In 2011, after much angst and delay, my first novel, God’s War, came out from Night Shade Books. It went on to win the Kitschy Award for Best Debut Novel and was nominated for a Nebula Award as well as a Locus Award for Best First Novel. I earned out my advance in about six months and sealed the deal for the third book in the series not long after that. I’ve also just sold UK and audio rights for all three novels in the series.
Looks like a smashing good success all around when you string it all together like that, doesn’t it? In fact, it looks almost miraculously easy, as if I must have written some kind of exceptional book or something. Now, don’t get me wrong. I love my books. But I also read a lot of other books in 2011 that I thought were a lot better, some of which didn’t make any awards list and many of which are still earning out their (probably substantially larger) advances.
So how did this happen? How does a little book that was rejected at nearly every other publisher as being “unmarketable” and had its first contract cancelled for similar concerns get so much… well – as people kept putting it online – “buzz”?
The real answer is, nobody really knows exactly why some books get talked about and some books don’t. A lot of people will tell you that who you know is what gets you published. And until I went through this process, I’d be the first to tell you that that’s bunk.
What I didn’t realize was that I was about to become one of those “silly punks” myself.
But turns out that once you can actually write a good book, that it does actually matter a good deal who you know and who’s heard of you. Recently, in this post over at Staffer’s Musings regarding the relationship of book bloggers and publishers, God’s War and its marketing came up again in conversation, with an assertion that, hey, you know, it must have been because it was such a good book that it made all these lists.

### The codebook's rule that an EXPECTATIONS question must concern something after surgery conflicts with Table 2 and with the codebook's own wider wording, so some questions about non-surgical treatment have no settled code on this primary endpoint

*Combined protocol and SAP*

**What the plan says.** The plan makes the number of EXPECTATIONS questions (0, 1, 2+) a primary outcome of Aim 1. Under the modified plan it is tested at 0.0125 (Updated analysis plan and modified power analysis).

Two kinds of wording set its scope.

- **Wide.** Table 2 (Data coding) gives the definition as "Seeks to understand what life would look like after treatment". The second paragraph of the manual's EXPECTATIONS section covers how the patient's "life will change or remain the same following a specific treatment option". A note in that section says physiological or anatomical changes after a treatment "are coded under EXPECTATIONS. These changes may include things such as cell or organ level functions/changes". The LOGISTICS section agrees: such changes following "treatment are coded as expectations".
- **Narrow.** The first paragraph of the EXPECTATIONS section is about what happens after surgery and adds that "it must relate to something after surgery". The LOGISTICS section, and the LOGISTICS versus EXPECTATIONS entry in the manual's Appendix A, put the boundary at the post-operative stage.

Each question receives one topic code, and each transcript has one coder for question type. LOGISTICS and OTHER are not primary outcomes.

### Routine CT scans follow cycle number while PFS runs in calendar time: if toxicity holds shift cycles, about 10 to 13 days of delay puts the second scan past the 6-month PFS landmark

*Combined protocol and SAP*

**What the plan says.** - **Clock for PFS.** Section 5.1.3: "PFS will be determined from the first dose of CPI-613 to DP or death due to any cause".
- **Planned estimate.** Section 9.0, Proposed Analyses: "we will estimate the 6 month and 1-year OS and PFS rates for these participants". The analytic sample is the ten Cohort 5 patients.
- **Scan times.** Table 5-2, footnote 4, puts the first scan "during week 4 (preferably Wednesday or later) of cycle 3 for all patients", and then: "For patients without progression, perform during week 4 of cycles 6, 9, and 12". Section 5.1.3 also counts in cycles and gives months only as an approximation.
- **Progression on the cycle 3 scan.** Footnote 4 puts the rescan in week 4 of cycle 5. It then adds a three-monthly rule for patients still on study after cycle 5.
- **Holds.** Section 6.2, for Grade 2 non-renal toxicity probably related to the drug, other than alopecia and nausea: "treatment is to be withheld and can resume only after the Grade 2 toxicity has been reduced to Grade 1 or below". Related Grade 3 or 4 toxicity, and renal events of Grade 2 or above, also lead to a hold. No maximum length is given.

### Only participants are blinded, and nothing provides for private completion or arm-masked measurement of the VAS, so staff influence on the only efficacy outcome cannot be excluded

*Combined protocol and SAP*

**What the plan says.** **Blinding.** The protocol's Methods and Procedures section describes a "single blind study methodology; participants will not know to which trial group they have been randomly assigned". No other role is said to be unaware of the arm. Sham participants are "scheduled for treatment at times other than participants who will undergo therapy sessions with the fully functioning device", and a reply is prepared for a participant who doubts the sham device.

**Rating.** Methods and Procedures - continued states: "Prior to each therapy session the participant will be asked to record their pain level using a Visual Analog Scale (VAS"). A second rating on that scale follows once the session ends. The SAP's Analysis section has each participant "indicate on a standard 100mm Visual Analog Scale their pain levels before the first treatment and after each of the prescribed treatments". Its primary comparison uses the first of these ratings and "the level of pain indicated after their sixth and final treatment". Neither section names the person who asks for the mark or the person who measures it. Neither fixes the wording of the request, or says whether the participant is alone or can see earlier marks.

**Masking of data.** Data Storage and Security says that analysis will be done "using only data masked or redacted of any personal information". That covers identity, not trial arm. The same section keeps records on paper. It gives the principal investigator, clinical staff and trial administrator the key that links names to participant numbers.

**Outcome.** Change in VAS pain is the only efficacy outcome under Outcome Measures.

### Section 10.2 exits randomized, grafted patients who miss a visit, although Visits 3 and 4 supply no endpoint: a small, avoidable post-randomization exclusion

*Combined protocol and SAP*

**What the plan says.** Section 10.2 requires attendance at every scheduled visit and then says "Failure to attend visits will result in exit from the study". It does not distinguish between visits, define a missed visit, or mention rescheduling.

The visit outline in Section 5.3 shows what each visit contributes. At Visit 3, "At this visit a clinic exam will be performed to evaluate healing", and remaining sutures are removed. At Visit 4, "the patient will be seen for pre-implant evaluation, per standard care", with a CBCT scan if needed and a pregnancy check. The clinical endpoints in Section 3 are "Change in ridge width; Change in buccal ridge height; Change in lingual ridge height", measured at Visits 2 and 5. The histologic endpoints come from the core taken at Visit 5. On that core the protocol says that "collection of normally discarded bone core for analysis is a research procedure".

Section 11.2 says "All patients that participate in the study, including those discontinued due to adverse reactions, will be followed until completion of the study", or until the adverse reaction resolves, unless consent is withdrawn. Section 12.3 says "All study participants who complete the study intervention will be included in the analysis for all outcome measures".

But there were a LOT of good books that didn’t make these lists. What helped God’s War get noticed? There’s a lot of mysterious stuff that happens among readers with particular books, and I can’t pretend to get that, but what I can do is tell you how I went about trying to get this book noticed, and how a small but passionate bunch of book bloggers, colleagues, and friends helped get this book’s name out in 2011. Is this approach applicable to other books? Sure. If you’re willing to play the game. And accept the fact that what you’re about to launch yourself into is a casino, not a meritocracy.
I realize authors can’t be objective about their work, but God’s War was declared “unmarketable” by every major publisher it went to. Yet when it landed at Night Shade, Jeremy Lassen, my acquiring editor, leapt onto a term I’d posted on my website header: “Bugpunk at its best.” I’d slapped that on my header in a slightly tongue-in-cheek way, because hey, yeah, everything is “punk-this” and “punk-that” these days and this world is powered by insects, so isn’t that funny? Ha ha those silly punks!
What I didn’t realize was that I was about to become one of those “silly punks” myself.
In fact, what “Bugpunk” did was take the first step toward differentiating the book from other books. When it showed up on the press release, I knew I needed to find other ways to speak about the book that were just as accurate and… stand out. What I landed on was “Bugs. Blood. Brutal women.” Those were the three key themes I wanted to return to, the aspects or talking points that I needed to hit in every interview. This was a tale of bugs, blood, and brutal women. It said exactly what the book was about, without giving away too much.